by: Kevin Brant [ ]
During World War 2 the German Wehrmacht used half-tracks in great numbers and the Sd.Kfz.10 was no different. With approximately 14000 of this half-track built between 1938 and 1944, it served on almost every front, and was developed into many variants. Primarily designed by Demag 1934, several other companies were involved in the development and production throughout the war. The Sd.Kfz.10 was the basis for what became the Sd.Kfz.250.
During the course of the war, several variants were developed based on the Sd.Kfz.10, including the mounting of guns. Starting in 1941, the German’s saw the need for mobile anti-tank guns, and a number of Sd.Kfz.10’s were modified to mount a 5cm PaK 38 L/60 to create a light mobile anti-tank vehicle. The gun was removed from its wheel mount and mounted on a pedestal mounted in the vehicle. Extra armour plating was added to the vehicle for crew protection. All vehicles were assigned to Waffen SS units and served on the Eastern Front.
A quick note, while the model from Dragon has the name listed as 5cm PaK 38 (Sf) auf Zugkraftwagen 1t, during my research I found that vehicle was also listed at the 5cm PaK 38 (Sf) auf leichter Selbstfahrlafette.
Enter the kit from Dragon Models, another in their Smart Kit line. The Dragon kit (No.6719) is another model coming with a box packed with parts, and more joy for your spares box.
In the box you will find:
12 – plastic sprues
1 – moulded hull
1 – small fret of photo-etched
2 – bag of Dragon Magic track(96 pieces)
1 – small sheet of decals
1 – instruction set
The kit comes molded in the typical Dragon light grey plastic, with great looking details, no visible flash, and from a quick scan of the instruction all ejectors marks should be covered upon assembly. The kit has a one piece hull for ease of assembly, and it looks to be done very well, including rib details on the bottom. The kit does include a motor to be built, but the kit does not add options to display it as the hood components are one solid piece that would require some cutting to expose the engine. The extra armour plating for the front is well done, but could use an aftermarket photo-etched set for an even more realistic thickness.
The front road wheels are the five piece “sandwich” style construction, the often lends itself to good tread definition. Also the rims are a separate part, so it could make painting a little easier. A look at the sprocket wheels, and they does contain great looking detail, while the rest of the running gear looks very well as well. The kit contains the two-piece Dragon Magic Track, which for some may be a little cumbersome due to the small parts, but having used it in the past, it does build up into some great looking track.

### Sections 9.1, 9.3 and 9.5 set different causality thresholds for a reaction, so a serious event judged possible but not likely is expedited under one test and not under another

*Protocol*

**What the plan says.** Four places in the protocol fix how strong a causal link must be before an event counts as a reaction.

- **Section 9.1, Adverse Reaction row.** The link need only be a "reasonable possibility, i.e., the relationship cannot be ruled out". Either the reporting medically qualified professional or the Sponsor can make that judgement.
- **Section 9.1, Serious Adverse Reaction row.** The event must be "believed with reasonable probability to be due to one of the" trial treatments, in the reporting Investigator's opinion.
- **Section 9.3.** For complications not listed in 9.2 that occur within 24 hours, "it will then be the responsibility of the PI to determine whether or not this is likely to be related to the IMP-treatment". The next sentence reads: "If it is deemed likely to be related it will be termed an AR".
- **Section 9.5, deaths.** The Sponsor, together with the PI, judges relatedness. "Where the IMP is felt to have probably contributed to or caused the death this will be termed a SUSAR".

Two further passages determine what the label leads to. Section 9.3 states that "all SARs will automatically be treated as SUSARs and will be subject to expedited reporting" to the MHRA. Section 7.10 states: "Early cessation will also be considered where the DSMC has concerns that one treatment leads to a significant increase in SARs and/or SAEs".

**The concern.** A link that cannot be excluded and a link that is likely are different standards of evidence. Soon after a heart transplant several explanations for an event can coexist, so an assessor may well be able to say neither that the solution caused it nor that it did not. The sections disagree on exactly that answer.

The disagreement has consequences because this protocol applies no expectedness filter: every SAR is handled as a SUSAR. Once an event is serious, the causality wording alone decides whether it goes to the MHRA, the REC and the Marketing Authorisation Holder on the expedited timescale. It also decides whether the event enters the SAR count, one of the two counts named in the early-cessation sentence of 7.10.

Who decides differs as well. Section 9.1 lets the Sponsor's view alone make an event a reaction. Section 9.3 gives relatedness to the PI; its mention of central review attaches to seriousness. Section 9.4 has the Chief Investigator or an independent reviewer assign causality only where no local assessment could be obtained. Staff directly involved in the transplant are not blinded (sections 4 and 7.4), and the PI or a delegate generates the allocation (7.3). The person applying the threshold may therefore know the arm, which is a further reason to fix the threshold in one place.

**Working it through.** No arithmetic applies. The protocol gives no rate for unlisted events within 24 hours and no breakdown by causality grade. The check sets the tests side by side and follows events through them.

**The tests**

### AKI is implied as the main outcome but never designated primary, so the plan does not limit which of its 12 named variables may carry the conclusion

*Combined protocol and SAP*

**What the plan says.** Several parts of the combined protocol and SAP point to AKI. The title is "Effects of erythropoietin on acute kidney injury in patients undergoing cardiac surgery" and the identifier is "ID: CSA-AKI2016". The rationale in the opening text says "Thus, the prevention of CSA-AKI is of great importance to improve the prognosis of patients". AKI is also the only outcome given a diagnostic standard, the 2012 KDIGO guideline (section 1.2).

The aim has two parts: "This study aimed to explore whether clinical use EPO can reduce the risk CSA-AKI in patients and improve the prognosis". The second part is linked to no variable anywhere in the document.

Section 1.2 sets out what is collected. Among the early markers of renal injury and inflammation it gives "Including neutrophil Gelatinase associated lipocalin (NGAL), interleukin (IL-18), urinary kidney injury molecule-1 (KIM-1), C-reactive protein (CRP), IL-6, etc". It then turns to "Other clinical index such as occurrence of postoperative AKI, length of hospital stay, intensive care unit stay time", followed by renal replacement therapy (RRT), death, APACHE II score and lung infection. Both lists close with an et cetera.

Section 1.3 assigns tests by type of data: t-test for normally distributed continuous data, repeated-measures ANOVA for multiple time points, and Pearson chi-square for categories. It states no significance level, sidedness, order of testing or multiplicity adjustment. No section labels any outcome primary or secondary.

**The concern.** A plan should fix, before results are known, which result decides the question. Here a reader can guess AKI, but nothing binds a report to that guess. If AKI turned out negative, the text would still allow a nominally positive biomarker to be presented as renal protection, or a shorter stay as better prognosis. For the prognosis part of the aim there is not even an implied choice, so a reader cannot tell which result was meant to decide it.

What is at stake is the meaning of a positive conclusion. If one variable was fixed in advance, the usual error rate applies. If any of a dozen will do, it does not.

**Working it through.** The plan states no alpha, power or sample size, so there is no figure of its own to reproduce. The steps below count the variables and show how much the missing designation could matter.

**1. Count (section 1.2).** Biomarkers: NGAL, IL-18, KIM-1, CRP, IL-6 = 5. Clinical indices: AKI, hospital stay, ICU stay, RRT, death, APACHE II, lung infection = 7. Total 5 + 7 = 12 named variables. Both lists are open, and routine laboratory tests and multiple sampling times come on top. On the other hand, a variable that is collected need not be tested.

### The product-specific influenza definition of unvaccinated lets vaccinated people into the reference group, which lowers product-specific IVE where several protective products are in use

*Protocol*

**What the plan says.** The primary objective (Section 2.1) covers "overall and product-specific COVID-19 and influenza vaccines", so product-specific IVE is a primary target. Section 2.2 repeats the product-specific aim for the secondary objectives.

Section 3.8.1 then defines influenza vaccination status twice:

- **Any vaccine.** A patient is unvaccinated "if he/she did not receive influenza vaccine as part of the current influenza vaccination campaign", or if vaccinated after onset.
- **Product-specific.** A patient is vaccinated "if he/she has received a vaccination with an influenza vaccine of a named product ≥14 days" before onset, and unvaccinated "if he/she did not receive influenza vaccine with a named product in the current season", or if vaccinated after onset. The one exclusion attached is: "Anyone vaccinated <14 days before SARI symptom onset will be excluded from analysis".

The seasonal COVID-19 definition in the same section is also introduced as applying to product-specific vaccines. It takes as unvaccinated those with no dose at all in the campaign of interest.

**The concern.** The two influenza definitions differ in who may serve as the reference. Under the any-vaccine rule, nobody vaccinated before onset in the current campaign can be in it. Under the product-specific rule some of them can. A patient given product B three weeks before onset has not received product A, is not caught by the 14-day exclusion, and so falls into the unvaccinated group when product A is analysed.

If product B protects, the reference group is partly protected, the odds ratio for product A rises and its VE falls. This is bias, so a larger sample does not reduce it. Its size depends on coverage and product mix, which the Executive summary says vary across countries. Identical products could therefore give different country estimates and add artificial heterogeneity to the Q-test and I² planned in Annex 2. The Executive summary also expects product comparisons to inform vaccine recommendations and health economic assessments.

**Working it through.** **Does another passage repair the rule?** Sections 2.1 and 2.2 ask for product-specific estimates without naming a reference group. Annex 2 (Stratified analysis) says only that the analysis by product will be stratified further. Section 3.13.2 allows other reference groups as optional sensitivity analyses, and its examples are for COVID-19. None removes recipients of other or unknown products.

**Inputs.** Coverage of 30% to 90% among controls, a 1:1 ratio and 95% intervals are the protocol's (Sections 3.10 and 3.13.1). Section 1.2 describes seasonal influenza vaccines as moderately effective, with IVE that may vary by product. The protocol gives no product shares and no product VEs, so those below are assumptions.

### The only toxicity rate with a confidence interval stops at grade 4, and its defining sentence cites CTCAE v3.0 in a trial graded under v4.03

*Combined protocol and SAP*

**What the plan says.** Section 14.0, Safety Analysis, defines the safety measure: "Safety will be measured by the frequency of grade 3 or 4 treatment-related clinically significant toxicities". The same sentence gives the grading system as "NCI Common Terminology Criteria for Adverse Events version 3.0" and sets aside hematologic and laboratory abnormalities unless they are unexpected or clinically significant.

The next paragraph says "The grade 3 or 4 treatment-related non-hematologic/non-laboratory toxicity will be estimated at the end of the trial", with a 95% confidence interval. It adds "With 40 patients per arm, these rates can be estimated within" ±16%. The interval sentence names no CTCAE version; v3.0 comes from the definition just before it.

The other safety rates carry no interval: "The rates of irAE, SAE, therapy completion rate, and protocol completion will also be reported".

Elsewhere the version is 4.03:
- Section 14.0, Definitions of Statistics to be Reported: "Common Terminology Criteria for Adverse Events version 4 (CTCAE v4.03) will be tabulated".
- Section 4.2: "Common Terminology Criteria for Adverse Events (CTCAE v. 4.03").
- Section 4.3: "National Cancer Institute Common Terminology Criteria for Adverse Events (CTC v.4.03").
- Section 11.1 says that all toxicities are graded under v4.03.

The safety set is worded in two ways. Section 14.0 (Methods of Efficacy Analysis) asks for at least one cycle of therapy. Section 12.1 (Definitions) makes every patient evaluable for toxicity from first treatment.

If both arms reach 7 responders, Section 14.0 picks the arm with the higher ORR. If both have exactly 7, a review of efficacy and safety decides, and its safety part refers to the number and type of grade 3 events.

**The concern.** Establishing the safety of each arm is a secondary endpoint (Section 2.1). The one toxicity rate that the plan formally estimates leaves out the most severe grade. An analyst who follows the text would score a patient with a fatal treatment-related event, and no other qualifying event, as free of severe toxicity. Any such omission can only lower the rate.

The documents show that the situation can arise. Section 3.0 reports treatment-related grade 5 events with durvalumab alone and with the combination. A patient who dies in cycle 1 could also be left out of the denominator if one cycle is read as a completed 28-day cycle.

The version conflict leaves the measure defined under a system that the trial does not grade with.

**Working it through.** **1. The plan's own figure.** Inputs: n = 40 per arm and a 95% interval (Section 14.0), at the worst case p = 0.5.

The crew compartment looks to be very well done, with great looking detail and decals included for the dash. The detailed transmission and transfer case also look to be well done, as parts of it will be visible upon completion. The kit does contain a new part for the mounting of the 5cm PaK 38. Unfortunately, the gun itself is the original release from Dragon, while not bad, could use to be updated. This is especially true for the front gun shields, as the plastic is a little thick. The kit does include a couple of ammunition boxes, but no extra ammunition.
Included is a small fret of photo-etched for adding a little detail, these parts are mostly the extra support brackets for the structure. As for the decals, a small sheet of generic plates and numbers has been included, but there are no unit insignia included on the decal sheet. A nice addition is the instruments for the dash are included on the decal sheet. One small drawback I see on the decals is the SS insignia for the plates are in two parts, which may cause a little frustration when applying.
The instruction sheet is the typical Dragon style of instructions with some steps a little busy and as always check your parts and dry fit during construction. The instructions include two paint schemes for the vehicle; one unknown Eastern Front, and the other Panzer Grenadier Div. LAH, Kharkov 1943. It should be noted the when looking to apply markings, these vehicles were only assigned to SS units.
Overall this is a great looking kit and subject from Dragon Models. The kit has the usual well done moldings with great looking detail we have come to expect from Dragon. Unfortunately the kit uses the older 5cm PaK 38 gun kit and is a little weak on markings for the vehicle. With a little research on markings and an aftermarket update for the gun, this could be an excellent model to have on your display shelf. I do recommend this kit, especially for the subject.